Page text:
Look, the best joke in the first Secret Life of Pets is that if you do the trendy thing of acronym-ing it's title, it becomes SLoP, which is funny because it's true.
Honestly, I can't even say I remember the first movie very well. I did see it. I mostly recall that I didn't really like it that much. So, as you can probably deduce, I wasn't entirely looking forward to the sequel. The trailers also prominently featured coprophagia, so that wasn't helping anything.
But about those trailers— if you take out the inter-titles and the music, you just watched that scene in the movie. That's exactly how it's cut in the movie. All of the trailers are like that. They're just scenes from the movie. The movie is cut like a trailer.
And the weirdest thing about this movie is that, somehow, despite being just scenes from the movie, this is a case of bad trailers being way worse than the actual movie. This is a very weird movie.
Being a con's programming director may sound easy on paper. You take a bunch of panel submissions, and assign them to rooms. However, there are a bunch of logistics involved. Like the conflicting interests of the panelists, who want to attend other events themselves, or making sure there are no schedule overlaps by knowing which rooms are available, and when.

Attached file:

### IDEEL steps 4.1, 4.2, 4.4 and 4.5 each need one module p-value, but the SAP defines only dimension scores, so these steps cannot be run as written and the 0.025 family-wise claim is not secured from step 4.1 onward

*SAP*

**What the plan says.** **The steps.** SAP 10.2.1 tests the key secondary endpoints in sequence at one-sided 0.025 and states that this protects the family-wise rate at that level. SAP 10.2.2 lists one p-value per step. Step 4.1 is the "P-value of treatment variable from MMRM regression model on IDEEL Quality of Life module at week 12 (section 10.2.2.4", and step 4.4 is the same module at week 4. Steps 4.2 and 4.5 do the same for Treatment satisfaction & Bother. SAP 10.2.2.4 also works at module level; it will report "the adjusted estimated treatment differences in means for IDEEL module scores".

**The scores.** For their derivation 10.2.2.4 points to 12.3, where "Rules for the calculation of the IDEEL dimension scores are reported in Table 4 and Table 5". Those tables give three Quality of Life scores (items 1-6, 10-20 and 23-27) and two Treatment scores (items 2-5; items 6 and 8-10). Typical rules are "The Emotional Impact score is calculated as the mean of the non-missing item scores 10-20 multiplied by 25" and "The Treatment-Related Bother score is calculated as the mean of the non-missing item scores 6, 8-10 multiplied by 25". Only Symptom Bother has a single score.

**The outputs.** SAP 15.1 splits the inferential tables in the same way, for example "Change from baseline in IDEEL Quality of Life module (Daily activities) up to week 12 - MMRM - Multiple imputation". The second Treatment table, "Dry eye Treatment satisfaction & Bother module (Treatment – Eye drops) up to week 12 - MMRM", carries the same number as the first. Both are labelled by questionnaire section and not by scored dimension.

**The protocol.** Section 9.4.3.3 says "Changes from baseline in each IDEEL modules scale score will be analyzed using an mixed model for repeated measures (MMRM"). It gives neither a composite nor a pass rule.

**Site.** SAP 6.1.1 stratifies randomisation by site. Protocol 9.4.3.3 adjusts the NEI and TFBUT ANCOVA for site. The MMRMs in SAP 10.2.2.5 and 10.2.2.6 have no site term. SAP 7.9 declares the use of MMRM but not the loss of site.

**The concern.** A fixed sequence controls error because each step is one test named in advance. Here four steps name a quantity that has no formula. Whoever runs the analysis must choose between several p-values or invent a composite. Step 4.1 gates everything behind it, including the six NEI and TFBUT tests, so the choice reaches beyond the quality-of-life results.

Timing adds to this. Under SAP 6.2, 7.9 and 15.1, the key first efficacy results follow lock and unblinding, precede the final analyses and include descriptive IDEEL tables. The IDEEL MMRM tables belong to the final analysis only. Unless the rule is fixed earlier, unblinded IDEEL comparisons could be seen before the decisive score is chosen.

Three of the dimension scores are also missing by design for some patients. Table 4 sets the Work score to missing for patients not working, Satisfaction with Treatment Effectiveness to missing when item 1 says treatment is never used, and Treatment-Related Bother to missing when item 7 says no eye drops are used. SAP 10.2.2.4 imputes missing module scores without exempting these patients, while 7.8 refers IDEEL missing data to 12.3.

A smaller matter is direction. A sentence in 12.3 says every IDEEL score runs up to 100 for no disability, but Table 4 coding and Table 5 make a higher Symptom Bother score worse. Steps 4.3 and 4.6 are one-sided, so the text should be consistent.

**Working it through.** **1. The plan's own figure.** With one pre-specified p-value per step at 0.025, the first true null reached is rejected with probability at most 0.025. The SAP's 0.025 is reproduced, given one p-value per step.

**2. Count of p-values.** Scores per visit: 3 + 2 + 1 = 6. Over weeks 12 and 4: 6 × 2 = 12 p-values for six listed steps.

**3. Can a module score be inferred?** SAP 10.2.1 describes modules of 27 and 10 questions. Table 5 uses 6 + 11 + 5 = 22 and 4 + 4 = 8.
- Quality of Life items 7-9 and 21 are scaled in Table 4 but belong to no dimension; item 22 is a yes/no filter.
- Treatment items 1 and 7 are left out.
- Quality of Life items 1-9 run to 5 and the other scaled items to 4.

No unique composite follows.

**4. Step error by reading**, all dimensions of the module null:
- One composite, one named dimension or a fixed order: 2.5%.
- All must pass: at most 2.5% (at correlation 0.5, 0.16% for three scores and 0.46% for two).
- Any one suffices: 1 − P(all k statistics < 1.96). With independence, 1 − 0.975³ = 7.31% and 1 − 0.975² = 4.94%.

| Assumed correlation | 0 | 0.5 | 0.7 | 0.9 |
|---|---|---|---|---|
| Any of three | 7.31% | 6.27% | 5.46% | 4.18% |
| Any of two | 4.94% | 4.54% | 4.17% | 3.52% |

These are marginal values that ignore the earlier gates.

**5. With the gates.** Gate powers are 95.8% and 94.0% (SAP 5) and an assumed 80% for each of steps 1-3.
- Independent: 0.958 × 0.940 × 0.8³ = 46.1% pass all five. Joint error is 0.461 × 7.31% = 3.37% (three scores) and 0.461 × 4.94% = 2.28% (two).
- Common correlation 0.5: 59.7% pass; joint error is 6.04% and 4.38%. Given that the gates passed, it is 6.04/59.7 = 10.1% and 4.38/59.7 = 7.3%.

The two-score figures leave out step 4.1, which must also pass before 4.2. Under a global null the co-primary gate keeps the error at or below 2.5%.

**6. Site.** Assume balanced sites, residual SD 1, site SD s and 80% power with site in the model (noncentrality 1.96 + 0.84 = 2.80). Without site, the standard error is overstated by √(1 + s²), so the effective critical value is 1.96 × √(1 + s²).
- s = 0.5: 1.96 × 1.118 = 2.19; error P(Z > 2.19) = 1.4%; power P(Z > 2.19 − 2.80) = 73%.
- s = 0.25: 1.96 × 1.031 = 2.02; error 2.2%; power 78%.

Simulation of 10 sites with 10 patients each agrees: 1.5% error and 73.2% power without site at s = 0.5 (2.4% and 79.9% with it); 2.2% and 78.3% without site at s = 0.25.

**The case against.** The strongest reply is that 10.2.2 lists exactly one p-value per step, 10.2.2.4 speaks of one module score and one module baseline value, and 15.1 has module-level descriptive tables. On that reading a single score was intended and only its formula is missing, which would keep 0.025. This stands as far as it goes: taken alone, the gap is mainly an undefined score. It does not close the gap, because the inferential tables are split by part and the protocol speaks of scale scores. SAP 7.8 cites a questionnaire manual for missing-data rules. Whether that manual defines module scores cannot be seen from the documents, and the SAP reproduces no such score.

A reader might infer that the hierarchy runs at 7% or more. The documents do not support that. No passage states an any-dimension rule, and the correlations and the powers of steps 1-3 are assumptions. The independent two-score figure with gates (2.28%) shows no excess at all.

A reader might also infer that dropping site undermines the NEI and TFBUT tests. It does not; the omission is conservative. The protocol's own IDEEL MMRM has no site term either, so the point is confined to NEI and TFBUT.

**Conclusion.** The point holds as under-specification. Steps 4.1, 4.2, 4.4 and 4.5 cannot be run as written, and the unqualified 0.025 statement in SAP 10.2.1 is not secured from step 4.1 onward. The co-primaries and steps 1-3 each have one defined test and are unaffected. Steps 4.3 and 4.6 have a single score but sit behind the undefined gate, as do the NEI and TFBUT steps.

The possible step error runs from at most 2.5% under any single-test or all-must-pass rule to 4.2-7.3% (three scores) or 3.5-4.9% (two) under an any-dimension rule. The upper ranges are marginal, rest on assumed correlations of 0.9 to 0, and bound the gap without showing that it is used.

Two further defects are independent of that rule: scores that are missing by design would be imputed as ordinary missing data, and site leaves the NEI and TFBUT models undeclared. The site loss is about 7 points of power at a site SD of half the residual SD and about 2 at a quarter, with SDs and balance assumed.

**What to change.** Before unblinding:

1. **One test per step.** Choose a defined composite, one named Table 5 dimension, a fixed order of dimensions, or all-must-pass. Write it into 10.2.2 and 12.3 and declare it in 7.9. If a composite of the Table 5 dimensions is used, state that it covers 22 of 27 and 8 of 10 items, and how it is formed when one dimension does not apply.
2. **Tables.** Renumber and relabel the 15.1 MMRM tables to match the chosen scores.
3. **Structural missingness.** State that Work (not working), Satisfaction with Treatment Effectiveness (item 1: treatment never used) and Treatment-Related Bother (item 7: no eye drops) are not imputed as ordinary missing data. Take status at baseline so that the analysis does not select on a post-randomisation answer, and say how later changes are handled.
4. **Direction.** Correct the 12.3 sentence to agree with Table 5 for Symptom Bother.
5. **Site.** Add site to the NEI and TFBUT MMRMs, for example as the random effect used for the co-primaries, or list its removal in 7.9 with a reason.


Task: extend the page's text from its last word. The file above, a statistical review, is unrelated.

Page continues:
And now to that list of concerns we can add: Making sure that inviting a particular headliner won't cause interpersonal issues with other performing talent who'll be attending.
IndyFurCon, a furry convention that takes place in Indianapolis with a Hawaiian theme this year, found itself in the midst of a gnarly programming snafu last week when it began to announce its guests for this year's gathering.
In order to celebrate their tenth anniversary, there was a decision to try and bring back the special guests they'd honored in all their prior years of operation. Things have changed in that decade though, and one of the returning alumni, 2 Gryphon, was seen as being too controversial. This led not only to Internet outrage, but other performers to back out of their planned attendance.
Furry auction site FurBuy remains offline, a month after it was abruptly taken down, leading to severe corruption of the 19-year-old site's database.
Site owners say May 23's emergency shutdown was intended to recover from a freeze triggered by a self-styled security researcher's access, and announced a months-long renovation.
The researcher revealed their involvement, claiming to have been blocked by FurBuy after contacting them on Twitter. They said they did not access the database, but that someone using the vulnerability they found would be able to do so - which is disputed by the site owners.
Modern database systems and server hardware are meant to cope with unanticipated downtime by writing to disk in such a way that the data can always be recovered to a consistent state; however, this requires appropriate configuration, and tends to decrease overall performance. It is also possible for hardware to fail under stress.
The last successful backup of the site was made in October 2017, but this remained unnoticed after the death of long-time system administrator Mordrul last August, from thyroid cancer.